Federal Judge Upholds Ban on Unlicensed African Hair-Braiding, Says Courts Must Show 'Great Deference' to Government Regulations
"This case illustrates the great deference that federal courts must show to government regulations," claims judge.
In the state of Missouri it is illegal to offer African-style hair-braiding services to paying customers without first obtaining a cosmetology license. To obtain that license, would-be African-style hair-braiders must spend thousands of dollars and complete over 1,500 hours of state-sanctioned education. However, none of the state's licensed cosmetology schools actually teach anything about African-style hair-braiding. In other words, the licensing requirement is an arbitrary and unnecessary obstacle that prevents would-be African-style hair-braiders from earning a living in a totally harmless occupation. By contrast, to become a licensed emergency medical technician in Missouri, a job that legitimately impacts public health and safety, it requires just 100 hours of education.
Unfortunately, none of that mattered this week when Judge John M. Bodenhausen of the U.S. District Court for the Eastern District of Missouri issued an opinion upholding Missouri's ban on unlicensed African-style hair-braiding. "This case," Judge Bodenhausen declared, "illustrates the great deference that federal courts must show to government regulations under the rational basis standard."
The rational-basis standard, also known as the rational-basis test, has its origins in the great vogue for judicial deference that swept the courts during the Progressive and New Deal periods. In the 1933 case of Nebbia v. New York, for example, the Supreme Court upheld the conviction of a New York grocer named Leo Nebbia. His crime? Selling milk during the Great Depression for less money than the minimum price set by the state's Milk Control Board. "A state is free to adopt whatever economic policy may reasonably be deemed to promote the public welfare," declared the majority opinion of Justice Owen Roberts. Never mind whether or not the regulation in question actually protects or serves the health, welfare, or safety of the public. What matters is that the government says that it does. So long as "the laws passed are seen to have a reasonable relation to a proper legislative purpose," Roberts said, the courts should defer to that regulation and assume that "the requirements of due process are satisfied." Put differently, if lawmakers and government lawywers claim to have a "rational basis" for the regulation, the courts are supposed to whip out the rubber stamp.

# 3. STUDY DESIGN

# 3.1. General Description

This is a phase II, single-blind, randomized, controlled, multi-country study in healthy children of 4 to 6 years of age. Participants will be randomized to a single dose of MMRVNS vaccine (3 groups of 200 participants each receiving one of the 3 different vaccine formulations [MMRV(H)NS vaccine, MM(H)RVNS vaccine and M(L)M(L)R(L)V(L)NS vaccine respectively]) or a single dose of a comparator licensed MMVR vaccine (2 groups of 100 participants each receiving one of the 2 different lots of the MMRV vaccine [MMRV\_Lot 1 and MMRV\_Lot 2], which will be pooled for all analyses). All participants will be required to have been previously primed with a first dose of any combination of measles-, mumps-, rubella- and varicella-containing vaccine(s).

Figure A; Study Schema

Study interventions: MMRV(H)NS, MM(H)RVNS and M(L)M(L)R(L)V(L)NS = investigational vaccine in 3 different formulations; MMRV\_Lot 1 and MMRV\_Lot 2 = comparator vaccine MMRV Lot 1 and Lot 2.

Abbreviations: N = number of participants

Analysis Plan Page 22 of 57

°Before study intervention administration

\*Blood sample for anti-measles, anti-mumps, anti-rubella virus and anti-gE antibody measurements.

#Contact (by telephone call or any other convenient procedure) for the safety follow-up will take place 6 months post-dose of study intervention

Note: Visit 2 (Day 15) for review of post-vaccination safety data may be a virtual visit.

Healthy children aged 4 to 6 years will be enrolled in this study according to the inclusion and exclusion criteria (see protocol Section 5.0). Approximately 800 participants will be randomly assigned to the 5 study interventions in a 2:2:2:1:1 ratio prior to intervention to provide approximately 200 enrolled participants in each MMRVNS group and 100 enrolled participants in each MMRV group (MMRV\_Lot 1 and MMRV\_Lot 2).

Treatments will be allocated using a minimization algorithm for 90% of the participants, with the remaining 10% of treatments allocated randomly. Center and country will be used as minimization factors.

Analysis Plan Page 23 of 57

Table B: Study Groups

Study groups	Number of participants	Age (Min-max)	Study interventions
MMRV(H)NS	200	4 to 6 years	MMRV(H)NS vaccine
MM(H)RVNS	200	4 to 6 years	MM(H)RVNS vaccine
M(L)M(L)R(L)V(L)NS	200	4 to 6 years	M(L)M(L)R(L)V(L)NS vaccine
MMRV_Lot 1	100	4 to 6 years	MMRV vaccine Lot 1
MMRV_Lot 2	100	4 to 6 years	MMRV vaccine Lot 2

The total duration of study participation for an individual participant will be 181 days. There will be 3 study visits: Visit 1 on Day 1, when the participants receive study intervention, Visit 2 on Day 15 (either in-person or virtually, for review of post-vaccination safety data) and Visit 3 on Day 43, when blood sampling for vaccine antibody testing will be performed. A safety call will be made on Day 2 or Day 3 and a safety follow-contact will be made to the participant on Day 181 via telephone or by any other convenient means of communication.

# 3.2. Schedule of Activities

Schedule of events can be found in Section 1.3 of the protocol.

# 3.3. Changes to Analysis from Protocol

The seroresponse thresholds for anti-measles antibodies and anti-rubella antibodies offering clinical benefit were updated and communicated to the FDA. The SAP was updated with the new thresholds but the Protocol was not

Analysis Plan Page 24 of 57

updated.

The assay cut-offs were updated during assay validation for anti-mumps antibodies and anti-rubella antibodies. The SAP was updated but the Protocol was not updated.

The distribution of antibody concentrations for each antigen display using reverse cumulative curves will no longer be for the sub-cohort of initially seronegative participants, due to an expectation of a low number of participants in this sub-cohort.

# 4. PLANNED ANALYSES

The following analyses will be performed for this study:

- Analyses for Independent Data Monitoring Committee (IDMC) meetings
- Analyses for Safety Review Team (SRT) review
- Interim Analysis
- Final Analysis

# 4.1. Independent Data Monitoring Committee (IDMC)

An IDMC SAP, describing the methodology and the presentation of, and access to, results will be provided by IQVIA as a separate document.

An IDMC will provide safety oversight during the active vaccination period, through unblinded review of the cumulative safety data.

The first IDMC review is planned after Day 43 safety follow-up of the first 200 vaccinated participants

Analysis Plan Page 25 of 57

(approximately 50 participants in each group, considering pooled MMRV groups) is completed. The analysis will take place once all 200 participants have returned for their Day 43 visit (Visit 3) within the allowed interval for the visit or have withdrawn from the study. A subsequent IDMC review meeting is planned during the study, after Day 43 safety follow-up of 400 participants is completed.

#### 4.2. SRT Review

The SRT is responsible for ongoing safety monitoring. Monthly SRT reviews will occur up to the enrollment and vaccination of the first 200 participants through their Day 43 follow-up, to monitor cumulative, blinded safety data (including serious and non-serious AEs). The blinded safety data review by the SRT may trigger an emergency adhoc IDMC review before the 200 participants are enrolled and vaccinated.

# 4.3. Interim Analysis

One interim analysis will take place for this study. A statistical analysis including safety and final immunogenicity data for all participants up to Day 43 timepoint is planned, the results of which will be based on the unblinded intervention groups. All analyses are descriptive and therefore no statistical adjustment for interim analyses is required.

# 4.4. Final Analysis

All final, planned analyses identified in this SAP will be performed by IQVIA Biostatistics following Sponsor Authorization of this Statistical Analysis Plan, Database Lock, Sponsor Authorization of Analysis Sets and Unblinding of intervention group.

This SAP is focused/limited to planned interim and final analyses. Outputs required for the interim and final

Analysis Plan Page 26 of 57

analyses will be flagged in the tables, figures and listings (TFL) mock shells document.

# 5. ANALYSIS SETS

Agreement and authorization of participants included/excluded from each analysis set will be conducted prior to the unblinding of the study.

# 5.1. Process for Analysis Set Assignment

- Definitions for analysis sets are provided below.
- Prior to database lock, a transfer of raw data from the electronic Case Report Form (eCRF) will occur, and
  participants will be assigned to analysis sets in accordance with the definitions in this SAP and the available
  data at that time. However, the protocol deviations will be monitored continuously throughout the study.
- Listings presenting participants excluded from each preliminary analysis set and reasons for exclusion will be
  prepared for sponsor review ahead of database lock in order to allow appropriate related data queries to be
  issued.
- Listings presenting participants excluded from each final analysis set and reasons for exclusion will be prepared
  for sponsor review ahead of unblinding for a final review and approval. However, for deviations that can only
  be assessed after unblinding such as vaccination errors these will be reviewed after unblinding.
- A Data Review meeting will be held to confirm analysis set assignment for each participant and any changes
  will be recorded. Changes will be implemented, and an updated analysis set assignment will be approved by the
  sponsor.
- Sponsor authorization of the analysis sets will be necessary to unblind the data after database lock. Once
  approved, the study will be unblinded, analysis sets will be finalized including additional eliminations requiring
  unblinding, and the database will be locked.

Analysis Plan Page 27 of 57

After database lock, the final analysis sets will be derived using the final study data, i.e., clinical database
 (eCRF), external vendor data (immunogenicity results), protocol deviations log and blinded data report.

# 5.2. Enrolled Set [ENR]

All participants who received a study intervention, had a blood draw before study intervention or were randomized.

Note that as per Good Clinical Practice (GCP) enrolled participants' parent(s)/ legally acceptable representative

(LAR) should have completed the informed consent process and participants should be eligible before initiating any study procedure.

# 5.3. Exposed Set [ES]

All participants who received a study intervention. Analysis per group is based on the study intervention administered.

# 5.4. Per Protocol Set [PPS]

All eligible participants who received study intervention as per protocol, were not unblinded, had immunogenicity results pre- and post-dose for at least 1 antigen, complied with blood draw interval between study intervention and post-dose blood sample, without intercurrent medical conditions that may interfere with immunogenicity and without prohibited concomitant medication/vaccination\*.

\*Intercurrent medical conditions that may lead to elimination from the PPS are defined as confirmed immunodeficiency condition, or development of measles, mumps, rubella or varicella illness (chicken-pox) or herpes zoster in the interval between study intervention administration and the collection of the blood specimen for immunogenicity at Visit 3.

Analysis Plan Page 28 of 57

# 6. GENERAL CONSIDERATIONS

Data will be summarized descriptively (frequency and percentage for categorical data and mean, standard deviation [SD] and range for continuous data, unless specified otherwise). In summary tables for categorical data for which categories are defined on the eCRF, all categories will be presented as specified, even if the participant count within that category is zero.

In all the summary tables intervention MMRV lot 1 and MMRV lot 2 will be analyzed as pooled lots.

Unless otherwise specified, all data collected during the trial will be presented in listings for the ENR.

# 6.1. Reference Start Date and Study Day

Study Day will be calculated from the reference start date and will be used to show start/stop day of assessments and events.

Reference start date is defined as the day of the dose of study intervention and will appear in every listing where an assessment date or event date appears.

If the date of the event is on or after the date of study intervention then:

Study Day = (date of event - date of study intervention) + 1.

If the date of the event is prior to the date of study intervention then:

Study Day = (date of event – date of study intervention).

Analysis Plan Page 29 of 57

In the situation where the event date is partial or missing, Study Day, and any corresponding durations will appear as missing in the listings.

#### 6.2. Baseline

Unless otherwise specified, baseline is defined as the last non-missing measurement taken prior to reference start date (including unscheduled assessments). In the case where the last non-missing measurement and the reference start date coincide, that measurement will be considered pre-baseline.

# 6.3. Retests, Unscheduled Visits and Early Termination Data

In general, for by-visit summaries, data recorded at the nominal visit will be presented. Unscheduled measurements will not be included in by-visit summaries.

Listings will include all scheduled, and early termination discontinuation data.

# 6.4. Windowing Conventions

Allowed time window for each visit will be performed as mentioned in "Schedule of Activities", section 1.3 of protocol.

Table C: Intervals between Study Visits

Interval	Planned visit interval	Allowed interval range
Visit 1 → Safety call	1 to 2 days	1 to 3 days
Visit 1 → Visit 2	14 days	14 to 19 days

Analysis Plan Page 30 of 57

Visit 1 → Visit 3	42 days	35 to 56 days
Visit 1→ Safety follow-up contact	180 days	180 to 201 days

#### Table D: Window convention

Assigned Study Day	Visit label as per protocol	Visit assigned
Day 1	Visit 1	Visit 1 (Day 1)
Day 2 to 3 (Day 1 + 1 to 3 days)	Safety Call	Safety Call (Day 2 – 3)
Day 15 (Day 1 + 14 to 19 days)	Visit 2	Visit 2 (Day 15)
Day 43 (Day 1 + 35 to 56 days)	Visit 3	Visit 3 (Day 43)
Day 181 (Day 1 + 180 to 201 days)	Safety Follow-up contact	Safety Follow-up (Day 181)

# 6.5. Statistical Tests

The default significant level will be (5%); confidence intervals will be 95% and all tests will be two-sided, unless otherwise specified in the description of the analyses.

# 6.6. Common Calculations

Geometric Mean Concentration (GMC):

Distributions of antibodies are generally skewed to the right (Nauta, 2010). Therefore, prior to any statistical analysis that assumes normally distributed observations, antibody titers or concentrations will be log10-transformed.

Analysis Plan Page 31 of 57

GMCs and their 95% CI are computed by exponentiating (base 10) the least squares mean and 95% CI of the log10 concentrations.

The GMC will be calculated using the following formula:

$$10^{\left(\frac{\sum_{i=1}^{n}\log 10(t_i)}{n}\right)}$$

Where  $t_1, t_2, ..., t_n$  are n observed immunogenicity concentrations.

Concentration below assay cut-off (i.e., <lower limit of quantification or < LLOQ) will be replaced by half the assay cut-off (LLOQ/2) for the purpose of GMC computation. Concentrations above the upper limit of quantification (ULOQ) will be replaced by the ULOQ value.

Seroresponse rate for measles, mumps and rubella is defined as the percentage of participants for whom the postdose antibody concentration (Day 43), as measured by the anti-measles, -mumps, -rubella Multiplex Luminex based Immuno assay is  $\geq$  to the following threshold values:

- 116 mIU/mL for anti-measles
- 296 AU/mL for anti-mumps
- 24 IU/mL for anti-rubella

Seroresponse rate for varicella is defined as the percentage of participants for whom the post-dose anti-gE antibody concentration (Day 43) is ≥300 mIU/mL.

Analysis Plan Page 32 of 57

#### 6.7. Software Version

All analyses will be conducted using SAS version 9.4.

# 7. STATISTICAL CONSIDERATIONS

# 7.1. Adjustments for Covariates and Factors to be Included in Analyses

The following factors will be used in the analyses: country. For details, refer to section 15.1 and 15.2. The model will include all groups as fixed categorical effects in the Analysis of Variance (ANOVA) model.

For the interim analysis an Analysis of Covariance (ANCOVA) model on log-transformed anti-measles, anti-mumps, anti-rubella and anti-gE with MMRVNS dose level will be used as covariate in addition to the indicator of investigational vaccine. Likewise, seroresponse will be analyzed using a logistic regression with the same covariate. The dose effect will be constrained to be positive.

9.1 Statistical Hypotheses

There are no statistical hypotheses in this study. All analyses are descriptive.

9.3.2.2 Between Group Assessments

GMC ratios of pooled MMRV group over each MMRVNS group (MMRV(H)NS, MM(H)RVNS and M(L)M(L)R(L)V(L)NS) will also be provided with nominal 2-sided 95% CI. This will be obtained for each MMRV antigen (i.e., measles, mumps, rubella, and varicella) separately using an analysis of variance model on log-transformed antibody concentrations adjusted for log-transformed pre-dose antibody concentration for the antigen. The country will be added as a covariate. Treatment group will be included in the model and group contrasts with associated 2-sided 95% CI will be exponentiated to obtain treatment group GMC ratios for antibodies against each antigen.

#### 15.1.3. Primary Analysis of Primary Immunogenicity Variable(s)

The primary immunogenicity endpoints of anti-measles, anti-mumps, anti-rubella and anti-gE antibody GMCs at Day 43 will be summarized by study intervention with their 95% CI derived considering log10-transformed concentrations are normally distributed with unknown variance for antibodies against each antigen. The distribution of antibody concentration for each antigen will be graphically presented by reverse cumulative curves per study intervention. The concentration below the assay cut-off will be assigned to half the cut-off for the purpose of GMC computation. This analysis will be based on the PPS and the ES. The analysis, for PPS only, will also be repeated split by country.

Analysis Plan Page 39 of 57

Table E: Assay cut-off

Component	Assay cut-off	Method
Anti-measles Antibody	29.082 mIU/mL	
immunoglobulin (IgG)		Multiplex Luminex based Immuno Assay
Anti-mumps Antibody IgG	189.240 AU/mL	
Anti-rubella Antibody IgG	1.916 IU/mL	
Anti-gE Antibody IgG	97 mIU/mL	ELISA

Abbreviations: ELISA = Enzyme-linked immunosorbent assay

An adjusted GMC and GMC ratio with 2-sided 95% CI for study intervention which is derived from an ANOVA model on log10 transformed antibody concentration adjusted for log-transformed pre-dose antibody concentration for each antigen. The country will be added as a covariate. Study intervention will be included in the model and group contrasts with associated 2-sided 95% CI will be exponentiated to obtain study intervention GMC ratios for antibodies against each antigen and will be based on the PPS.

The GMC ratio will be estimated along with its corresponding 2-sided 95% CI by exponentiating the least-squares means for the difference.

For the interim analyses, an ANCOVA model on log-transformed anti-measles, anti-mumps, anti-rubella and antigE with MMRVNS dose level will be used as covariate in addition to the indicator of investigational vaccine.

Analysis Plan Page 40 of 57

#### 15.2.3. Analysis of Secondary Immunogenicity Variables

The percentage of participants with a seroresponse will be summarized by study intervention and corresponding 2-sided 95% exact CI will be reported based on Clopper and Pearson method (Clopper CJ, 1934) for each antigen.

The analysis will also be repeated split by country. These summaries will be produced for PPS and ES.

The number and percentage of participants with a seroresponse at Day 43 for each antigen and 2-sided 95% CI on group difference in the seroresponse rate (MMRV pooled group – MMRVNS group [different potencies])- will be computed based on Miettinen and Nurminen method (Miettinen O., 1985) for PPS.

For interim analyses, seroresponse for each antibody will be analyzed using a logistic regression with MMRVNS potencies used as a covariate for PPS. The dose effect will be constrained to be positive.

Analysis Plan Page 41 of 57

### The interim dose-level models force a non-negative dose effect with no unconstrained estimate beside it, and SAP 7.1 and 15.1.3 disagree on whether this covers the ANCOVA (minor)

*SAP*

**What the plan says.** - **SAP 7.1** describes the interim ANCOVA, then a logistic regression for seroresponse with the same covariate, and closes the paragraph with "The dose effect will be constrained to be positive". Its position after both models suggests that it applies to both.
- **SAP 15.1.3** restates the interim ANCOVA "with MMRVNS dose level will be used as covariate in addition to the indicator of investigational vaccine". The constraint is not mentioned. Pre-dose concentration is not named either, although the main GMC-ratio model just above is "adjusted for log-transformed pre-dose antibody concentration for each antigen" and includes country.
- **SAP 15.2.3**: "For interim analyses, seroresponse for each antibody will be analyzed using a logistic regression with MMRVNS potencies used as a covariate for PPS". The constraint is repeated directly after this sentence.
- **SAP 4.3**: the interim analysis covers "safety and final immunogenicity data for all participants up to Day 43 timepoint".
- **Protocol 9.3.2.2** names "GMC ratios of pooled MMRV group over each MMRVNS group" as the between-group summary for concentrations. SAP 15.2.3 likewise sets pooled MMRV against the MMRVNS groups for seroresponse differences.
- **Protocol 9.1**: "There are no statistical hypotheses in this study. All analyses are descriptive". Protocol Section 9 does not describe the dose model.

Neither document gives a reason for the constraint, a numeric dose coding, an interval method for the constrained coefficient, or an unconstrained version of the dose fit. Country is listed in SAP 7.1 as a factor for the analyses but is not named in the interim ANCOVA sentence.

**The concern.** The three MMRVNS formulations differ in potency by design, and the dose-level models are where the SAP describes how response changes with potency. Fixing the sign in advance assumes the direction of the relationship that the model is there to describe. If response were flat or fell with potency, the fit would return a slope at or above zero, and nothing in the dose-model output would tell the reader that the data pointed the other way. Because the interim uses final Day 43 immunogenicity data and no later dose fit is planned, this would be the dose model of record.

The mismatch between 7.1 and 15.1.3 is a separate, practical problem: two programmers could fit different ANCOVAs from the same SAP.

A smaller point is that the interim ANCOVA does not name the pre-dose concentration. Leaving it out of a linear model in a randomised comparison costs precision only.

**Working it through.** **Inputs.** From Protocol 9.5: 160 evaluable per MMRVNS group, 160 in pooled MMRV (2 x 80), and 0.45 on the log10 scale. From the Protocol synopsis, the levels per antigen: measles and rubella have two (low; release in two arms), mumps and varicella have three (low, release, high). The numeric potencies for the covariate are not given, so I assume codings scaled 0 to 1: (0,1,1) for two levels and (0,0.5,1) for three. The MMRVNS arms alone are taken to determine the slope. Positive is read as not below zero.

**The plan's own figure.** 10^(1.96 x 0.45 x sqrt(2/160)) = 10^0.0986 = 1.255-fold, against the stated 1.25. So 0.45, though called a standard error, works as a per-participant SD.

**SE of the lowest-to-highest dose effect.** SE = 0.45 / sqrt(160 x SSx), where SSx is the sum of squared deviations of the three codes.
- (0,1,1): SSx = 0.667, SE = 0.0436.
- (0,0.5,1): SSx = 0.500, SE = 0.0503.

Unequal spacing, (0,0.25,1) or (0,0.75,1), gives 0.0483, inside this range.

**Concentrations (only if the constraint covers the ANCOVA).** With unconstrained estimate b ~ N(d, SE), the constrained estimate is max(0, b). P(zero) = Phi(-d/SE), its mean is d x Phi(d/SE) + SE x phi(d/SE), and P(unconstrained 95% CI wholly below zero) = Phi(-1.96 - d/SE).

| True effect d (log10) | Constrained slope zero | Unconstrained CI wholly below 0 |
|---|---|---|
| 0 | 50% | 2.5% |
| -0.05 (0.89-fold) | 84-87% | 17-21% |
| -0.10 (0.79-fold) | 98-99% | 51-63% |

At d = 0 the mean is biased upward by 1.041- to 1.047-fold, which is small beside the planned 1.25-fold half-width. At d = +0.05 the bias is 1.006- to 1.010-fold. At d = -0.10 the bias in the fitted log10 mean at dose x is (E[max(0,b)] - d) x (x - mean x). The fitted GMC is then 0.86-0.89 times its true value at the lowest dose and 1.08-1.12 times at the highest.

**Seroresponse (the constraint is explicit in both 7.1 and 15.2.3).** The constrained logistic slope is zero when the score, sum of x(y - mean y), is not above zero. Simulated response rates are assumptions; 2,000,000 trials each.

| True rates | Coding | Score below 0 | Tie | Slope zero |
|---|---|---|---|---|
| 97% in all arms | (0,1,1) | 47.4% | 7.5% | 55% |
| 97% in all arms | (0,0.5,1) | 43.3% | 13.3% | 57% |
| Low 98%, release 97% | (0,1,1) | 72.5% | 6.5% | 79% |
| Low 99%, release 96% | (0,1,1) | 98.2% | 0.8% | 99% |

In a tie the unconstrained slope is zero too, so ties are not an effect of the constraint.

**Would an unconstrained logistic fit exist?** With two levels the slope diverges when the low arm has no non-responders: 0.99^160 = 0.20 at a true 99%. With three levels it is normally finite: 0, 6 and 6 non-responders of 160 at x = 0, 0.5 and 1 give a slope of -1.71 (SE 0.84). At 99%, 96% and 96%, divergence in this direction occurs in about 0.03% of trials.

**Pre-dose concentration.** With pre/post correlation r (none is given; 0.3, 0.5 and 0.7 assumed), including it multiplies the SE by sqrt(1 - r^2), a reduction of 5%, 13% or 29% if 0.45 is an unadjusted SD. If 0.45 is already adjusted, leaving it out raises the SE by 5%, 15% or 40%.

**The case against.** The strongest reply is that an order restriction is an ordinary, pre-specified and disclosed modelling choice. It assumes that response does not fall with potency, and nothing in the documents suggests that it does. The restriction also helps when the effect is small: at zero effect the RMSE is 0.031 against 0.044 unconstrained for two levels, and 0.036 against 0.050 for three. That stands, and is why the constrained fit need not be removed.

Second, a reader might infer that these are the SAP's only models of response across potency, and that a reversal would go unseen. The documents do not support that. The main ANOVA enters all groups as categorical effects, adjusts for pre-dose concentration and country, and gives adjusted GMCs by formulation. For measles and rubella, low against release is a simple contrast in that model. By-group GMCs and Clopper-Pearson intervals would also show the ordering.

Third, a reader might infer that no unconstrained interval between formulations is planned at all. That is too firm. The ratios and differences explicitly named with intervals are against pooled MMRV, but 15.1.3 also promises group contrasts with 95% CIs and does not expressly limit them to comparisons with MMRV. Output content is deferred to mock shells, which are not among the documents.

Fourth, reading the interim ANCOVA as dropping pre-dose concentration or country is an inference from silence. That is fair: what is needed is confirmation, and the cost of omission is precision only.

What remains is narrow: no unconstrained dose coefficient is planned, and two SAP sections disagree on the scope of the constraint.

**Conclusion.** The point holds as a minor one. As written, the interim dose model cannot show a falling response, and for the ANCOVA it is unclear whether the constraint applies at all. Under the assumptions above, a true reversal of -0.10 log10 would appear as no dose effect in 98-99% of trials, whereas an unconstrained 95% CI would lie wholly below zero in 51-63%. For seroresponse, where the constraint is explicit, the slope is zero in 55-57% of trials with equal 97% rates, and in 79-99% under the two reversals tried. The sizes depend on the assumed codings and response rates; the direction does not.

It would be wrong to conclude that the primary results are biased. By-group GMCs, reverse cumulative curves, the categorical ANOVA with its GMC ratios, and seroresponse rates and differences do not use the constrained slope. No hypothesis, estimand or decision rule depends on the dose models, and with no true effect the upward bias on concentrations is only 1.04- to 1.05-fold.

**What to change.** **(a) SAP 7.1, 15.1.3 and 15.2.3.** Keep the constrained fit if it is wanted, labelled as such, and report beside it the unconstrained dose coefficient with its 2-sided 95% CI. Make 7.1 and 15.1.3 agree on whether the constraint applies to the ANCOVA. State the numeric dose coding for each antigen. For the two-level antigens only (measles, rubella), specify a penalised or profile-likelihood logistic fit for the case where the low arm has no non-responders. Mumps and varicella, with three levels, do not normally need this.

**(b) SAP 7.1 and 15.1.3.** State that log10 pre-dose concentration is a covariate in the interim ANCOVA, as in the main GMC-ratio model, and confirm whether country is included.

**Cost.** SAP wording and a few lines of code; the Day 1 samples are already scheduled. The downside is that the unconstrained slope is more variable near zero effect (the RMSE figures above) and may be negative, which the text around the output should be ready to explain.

The problem with this approach is that it violates the original meaning of the Constitution. Specifically, it violates the original meaning of the 14th Amendment, which was enacted to prevent state officials from violating economic liberty in precisely this sort of fashion. As Republican Rep. John Bingham of Ohio, the primary author of Section One of the 14th Amendment, told the House of Representatives, the amendment was enacted in part to protect "the constitutional liberty…to work in an honest calling and contribute by your toil in some sort to the support of your self, to the support of your fellowmen, and to be secure in the enjoyment of the fruits of your toil." Judicial deference turns that constitutional safeguard on its head.
The time is long overdue for the federal courts to heed Bingham's words and stop deferring to nonsensical economic regulations in the name of the misguided rational-basis test.